7.) The Movie Tavern in and of itself was a good fit. While our job is not to pick winners and losers in terms of uses based on opinions. It is to vet projects based on objective criteria. In this case based on the objective criteria of traffic counts – the Movie Tavern was a much better fit than what otherwise could be built here. The reason is traffic counts generated are off peak. Nights and weekends. Again, the theater will not generate trips during AM or PM peak hours. This was a huge advantage to the township.



Mission creep in preservation efforts.

Over at ramblings Bernie is writing a series on issues that arise when otherwise well intentioned open space preservation programs experience mission creep. Good stuff. Brings up lots of very good points.

“Northampton County’s Open Space program is designed for farmland preservation, environmentally sensitive land and municipal parks. Like kissing babies, it’s politically popular. In many instances, it is also the right thing to do. But there have been questionable decisions like the preservation of cliff lands and swamps that could never be developed…”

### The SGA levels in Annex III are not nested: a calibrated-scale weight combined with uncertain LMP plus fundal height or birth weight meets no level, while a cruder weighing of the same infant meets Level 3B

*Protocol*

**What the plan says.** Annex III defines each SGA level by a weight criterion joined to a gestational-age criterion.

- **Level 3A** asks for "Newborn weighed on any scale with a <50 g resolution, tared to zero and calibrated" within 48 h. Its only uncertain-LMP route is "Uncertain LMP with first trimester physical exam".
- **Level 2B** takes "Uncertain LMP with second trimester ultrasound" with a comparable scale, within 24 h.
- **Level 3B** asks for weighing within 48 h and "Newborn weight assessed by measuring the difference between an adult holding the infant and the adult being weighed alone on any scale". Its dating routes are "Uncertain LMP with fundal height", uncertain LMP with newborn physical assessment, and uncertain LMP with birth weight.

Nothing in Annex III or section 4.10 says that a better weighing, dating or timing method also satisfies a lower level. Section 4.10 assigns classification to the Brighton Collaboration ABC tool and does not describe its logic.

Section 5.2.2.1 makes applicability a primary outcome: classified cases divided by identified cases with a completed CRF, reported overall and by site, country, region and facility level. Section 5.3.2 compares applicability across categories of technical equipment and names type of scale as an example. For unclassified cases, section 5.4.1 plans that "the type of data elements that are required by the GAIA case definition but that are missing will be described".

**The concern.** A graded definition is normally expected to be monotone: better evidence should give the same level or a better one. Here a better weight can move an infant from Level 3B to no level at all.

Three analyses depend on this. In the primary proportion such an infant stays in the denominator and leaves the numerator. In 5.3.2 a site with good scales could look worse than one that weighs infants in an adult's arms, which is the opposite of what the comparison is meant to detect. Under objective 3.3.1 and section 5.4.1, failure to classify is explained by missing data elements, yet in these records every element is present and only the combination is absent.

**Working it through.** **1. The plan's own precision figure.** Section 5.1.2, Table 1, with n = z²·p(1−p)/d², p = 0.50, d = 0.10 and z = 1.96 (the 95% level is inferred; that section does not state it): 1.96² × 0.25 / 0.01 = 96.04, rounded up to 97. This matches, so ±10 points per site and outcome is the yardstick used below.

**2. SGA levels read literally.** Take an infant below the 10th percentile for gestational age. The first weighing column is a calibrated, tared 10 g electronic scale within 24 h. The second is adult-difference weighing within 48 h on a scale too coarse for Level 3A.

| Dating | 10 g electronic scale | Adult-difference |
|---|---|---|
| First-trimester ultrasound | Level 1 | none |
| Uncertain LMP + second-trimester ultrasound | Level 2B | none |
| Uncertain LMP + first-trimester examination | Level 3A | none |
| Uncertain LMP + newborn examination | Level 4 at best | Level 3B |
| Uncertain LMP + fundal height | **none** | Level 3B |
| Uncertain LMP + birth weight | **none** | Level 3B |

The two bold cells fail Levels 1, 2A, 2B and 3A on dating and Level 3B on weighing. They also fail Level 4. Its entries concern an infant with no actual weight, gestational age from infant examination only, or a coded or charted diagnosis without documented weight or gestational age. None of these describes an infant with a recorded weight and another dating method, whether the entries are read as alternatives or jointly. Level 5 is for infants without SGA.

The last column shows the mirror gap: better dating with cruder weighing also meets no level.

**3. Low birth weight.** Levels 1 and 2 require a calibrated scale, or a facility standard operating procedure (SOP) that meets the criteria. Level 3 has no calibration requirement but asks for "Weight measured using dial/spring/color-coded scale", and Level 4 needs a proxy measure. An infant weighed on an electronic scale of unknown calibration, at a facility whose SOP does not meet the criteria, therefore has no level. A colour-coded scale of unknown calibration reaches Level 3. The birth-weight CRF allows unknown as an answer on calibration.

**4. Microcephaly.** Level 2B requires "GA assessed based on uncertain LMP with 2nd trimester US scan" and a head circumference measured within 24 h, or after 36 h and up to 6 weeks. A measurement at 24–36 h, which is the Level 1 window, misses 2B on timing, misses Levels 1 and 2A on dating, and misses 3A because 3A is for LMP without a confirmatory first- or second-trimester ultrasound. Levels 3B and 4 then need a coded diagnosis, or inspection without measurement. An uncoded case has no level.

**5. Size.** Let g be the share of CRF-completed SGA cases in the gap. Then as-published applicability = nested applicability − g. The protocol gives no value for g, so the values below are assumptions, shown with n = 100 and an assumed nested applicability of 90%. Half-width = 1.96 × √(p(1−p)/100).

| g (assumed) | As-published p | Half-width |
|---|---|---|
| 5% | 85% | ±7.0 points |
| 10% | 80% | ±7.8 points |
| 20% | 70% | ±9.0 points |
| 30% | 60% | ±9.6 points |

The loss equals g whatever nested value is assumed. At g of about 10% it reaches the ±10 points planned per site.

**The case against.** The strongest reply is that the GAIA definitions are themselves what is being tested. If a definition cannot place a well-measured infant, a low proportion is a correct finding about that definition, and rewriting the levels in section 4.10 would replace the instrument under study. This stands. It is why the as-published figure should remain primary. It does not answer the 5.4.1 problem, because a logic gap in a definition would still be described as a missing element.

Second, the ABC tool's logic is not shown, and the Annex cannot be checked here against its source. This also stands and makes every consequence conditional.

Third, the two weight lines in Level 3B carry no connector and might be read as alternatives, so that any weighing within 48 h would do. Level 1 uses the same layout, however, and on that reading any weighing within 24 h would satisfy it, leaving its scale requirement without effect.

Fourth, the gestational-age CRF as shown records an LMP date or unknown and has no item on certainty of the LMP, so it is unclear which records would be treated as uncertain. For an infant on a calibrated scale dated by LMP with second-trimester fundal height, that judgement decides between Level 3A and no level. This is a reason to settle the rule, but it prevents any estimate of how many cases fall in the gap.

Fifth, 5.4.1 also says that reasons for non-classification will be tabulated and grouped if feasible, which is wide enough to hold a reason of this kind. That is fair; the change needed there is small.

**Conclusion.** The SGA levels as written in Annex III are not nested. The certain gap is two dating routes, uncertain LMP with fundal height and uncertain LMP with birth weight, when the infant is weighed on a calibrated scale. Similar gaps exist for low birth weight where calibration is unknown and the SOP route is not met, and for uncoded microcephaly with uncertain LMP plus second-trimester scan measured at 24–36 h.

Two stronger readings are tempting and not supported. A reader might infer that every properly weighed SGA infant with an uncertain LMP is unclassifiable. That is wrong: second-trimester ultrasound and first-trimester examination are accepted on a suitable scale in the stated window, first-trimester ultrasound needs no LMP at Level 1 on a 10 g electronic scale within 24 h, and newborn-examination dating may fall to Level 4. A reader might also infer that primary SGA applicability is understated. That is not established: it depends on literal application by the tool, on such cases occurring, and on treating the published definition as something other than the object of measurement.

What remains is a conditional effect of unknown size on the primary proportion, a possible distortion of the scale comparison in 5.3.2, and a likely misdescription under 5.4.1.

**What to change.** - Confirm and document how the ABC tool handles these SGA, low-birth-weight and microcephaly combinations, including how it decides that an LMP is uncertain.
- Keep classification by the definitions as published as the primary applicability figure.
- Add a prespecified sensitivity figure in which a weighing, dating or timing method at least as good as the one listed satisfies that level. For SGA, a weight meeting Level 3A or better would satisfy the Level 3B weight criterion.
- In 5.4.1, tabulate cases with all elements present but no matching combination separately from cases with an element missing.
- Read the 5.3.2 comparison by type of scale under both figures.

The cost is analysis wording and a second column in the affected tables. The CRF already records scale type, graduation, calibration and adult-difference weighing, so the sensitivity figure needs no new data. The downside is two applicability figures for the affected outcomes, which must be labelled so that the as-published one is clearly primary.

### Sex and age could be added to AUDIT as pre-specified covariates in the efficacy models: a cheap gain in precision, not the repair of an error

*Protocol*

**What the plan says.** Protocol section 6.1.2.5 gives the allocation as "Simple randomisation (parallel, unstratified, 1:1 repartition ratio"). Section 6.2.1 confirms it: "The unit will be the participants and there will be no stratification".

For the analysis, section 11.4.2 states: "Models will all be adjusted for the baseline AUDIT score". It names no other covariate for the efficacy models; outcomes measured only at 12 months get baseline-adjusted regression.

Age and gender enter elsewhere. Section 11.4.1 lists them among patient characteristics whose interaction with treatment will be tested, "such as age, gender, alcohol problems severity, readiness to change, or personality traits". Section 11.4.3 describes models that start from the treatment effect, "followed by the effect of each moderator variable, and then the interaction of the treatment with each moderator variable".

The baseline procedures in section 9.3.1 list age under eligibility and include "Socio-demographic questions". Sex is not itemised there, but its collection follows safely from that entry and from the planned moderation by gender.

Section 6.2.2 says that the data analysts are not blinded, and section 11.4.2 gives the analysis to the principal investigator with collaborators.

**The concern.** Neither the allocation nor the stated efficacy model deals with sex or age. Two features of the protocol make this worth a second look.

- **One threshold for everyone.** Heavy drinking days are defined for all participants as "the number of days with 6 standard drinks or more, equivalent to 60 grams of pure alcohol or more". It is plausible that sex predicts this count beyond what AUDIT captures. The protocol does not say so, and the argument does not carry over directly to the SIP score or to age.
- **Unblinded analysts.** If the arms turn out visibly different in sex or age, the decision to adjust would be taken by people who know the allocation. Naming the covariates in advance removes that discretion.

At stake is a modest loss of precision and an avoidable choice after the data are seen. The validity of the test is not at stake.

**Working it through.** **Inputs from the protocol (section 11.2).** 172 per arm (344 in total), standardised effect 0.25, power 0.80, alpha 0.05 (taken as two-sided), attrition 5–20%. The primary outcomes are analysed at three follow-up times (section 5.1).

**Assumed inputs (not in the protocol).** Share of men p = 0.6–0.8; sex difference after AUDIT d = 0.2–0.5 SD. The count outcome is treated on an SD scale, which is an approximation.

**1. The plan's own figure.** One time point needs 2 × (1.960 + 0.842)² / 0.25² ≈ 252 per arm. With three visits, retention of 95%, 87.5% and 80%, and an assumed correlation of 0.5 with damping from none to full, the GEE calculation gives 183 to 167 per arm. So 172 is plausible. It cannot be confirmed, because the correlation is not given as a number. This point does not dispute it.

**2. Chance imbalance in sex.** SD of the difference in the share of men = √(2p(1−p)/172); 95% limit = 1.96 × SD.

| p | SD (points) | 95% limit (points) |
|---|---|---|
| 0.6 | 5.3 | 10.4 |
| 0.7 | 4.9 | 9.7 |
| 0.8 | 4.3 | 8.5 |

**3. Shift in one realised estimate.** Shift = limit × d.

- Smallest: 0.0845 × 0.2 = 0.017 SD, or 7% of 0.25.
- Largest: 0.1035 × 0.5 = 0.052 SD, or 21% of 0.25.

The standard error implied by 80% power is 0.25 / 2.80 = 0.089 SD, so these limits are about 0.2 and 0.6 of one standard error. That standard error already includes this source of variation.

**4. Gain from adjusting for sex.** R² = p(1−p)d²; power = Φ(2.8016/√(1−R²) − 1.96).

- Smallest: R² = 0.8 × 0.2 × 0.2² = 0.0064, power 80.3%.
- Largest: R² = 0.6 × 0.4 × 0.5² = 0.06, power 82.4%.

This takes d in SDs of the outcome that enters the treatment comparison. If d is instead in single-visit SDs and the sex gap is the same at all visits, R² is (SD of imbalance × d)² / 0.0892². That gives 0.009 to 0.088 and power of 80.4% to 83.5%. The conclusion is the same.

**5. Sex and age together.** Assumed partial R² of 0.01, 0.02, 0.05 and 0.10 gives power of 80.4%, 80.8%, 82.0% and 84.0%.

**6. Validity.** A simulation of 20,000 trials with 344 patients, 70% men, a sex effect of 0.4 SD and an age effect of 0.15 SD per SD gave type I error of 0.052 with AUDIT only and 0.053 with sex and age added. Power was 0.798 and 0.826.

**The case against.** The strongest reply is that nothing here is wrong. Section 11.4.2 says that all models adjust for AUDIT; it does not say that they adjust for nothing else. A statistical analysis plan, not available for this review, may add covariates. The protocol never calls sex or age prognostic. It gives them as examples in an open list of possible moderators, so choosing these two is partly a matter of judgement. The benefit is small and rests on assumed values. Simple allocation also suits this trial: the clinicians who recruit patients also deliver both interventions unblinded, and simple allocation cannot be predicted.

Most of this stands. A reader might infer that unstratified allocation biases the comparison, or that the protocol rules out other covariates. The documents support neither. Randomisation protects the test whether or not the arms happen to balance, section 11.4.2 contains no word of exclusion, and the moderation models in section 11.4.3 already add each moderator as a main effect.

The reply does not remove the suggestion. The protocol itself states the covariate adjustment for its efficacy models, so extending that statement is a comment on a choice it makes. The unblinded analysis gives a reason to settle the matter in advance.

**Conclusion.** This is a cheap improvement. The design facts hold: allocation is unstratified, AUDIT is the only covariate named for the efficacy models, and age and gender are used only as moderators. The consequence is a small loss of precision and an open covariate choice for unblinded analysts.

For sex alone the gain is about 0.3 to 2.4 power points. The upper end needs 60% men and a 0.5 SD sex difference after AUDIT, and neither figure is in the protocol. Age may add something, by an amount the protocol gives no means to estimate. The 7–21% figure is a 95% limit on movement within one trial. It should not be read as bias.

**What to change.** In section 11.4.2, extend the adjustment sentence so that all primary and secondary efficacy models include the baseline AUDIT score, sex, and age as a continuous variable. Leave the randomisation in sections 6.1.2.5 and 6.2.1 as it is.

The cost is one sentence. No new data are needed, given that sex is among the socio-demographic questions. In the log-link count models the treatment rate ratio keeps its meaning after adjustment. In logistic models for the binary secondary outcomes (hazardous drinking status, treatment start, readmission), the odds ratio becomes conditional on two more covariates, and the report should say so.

There are many reasons to preserve open space. The one I focus on and that you would think all should agree on regardless of political persuasion is keeping taxes low. Want to keep taxes low? Preserve farmland.

When a local program strays from a focus on the preservation of developable properties – preferably actively farmed since it’s a form of industrial infrastructure – there is potential for mis-use of public funds. The number one criteria should be preservation of developable land where otherwise low value land uses like warehouses could be built. In other words land uses that do not provide a net financial gain for localities and generate very few jobs/acre and low revenue/acre vs. the new taxpayer funded long-term municipal liabilities created.

Preservation of natural resources is also a worthy goal. But I’m convinced the priority for local municipalities should be developable properties and farmland since you can justify use of tax dollars with lifecycle cost analysis of farmland vs. the alternative. There are other programs and ways to preserve the natural resources.


Assessments for calculating property taxes.

After a meeting where the township blindly took on another long term financial obligation to maintain a storm water basin with zero accounting of the real dollar costs…It’s clear the township needs to bring in a professional consultant who does lifecycle value per acre evaluation if we cannot do it consistently in house. We have to make officials responsible for choices they make by demonstrating clearly long term impact. My friend and former Commissioner Deana Zosky was the first and only person who talked about this kind of stuff in Lower Mac. Economic growth should build on a foundation of understanding the tax implications of differing choices. We do not have that foundation today and it was on full display last Thursday.